We’ve now identified the process, the amount of memory allocated to perform a task captured in the log, start time and the duration. The information in these log files can assist when diagnosing if Power BI desktop crashes, but the data collected is quite rudimentary.
If you shut down Power BI Desktop, the PBIDesktop* log file writes to the startup file, which was once empty and it then empties and saves off the timestamp of the exit of the program.
The Microsoft Mashup file has much of the same information, but includes deeper level processing work by Power BI, such as work done in the Query Editor or when we create a measure or new column/table.
In the three examples from the file below, you can see a compile, a save and then an evaluate task.
There’s some useful information here for debugging.
It is a pleasure to announce the newest version of Power BI helper, version 3.0 July 2018 with the great feature of exporting model documentation. The documentation part of the insight from Power BI Helper has been always in our backlog, but haven’t had a chance to work on it. Gladly now you can export the document to an HTML file. The exported documentation at the moment, has information about all tables in the model, all measures, all columns and calculated columns in each table with possible expressions and descriptions. If you like to learn more about Power BI Helper, read this page.
Read on to see what Power BI Helper has in terms of documentation.
However, If there isn’t a direct relationship between ResellerSales and Employee, the moment you add an unsummarized field from the second table on the many side, such as Employee[FullName] after adding SalesTerritoryCountry and ResellerSales[SalesOrderNumber), you’ll get the error “Error: Can’t determine relationships between the fields”.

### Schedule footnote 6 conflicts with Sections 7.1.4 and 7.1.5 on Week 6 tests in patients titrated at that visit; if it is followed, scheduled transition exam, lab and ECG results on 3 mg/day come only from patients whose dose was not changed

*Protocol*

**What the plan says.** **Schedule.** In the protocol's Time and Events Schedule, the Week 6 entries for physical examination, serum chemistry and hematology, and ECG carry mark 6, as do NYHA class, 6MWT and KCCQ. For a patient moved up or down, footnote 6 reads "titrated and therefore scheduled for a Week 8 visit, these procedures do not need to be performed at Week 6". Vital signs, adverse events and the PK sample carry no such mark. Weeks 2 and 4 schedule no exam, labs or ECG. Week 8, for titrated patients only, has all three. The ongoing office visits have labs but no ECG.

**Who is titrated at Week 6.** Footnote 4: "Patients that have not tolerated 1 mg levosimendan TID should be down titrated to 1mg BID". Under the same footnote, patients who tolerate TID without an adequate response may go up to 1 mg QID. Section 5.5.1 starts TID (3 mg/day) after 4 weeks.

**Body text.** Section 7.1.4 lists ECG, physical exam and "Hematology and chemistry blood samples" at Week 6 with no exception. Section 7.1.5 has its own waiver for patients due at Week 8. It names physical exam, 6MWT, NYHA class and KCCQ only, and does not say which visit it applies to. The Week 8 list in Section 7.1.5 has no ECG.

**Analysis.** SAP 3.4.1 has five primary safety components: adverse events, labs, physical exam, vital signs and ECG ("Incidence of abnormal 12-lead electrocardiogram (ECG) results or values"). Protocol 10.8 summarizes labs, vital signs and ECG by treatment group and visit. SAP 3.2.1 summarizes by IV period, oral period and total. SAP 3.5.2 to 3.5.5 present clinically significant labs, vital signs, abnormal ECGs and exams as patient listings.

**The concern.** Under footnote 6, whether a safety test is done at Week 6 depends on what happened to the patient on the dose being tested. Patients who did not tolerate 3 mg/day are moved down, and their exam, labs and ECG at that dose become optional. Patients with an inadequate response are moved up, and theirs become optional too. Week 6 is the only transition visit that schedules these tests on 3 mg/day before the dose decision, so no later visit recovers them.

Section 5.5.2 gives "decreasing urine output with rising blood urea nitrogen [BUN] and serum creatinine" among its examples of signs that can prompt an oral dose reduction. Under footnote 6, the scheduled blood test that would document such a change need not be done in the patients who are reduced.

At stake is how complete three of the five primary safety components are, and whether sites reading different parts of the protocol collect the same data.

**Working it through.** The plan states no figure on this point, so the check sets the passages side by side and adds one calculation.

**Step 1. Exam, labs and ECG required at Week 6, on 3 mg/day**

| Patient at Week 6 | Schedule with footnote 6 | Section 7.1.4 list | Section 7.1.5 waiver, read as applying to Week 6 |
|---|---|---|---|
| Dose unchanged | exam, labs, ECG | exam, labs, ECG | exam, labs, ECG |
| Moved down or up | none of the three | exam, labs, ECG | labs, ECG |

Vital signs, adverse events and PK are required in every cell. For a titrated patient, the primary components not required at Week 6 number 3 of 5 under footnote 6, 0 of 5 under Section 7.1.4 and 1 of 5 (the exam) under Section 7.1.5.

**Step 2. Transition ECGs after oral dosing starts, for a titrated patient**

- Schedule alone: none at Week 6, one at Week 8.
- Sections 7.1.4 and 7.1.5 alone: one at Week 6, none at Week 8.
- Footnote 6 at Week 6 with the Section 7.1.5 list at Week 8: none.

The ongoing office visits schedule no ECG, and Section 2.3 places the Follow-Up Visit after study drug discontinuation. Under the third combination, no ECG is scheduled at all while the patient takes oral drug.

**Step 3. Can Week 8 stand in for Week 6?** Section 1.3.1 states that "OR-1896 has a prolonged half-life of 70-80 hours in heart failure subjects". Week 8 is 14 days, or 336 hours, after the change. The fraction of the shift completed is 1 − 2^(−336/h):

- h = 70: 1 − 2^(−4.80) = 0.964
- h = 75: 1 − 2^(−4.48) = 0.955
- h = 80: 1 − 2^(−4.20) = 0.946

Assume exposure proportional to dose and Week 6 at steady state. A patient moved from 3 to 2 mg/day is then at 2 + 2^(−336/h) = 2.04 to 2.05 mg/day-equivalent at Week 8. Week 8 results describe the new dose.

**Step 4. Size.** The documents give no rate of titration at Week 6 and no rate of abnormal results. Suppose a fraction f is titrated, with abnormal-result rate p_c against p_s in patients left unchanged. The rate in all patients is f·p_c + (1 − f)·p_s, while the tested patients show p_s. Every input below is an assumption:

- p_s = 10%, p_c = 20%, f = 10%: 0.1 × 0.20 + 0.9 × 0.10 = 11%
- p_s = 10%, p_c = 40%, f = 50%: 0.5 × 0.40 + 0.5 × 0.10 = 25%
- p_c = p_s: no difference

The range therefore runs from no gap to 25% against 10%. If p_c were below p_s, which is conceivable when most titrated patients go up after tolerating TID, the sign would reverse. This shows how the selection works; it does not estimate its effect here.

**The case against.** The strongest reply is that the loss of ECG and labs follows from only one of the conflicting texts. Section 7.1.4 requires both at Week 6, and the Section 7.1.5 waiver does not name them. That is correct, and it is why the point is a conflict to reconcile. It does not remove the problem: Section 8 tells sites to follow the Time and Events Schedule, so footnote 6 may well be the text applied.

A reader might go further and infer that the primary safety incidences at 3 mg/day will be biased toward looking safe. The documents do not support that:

Solution: Interestingly, the report works fine if a summarized field, such as COUNT(Employee[EmployeeKey]) is used. In this case, the SalesTerritory dimension acts as a conformed dimension joined to two fact tables. The reason why it doesn’t work when Employee[FullName] is added is because there is no aggregation on the Employee table and the relationship between ResellerSales[SalesOrderNumber] and Employee[FullName] becomes Many:Many over SalesTerritory which is now a bridge table. One employee may be associated with multiple sales and a sale can be associated with multiple employees. How do we solve this horrible problem?
Good data modeling is important, and Power BI dashboards are no exception to the rule.
The first thing I decided to do was work out which was the first month of the policy. I used LOOKUPVALUE to do this because the Calendar table was not connected to the policy table. Instead of returning the actual month name, I returned the unique MonthID from my calendar table. I ALWAYS load a unique MonthID in my calendar tables as they are REALLY useful. In short this column is an integer, starting at 1 and incrementing by 1 for each month in the table. So starting in Jan, after 3 full years the MonthID will be 36.Pol First Month = LOOKUPVALUE ( 'Calendar'[Month Index], 'Calendar'[Date], MAX ( Policies[Pol Date] ) )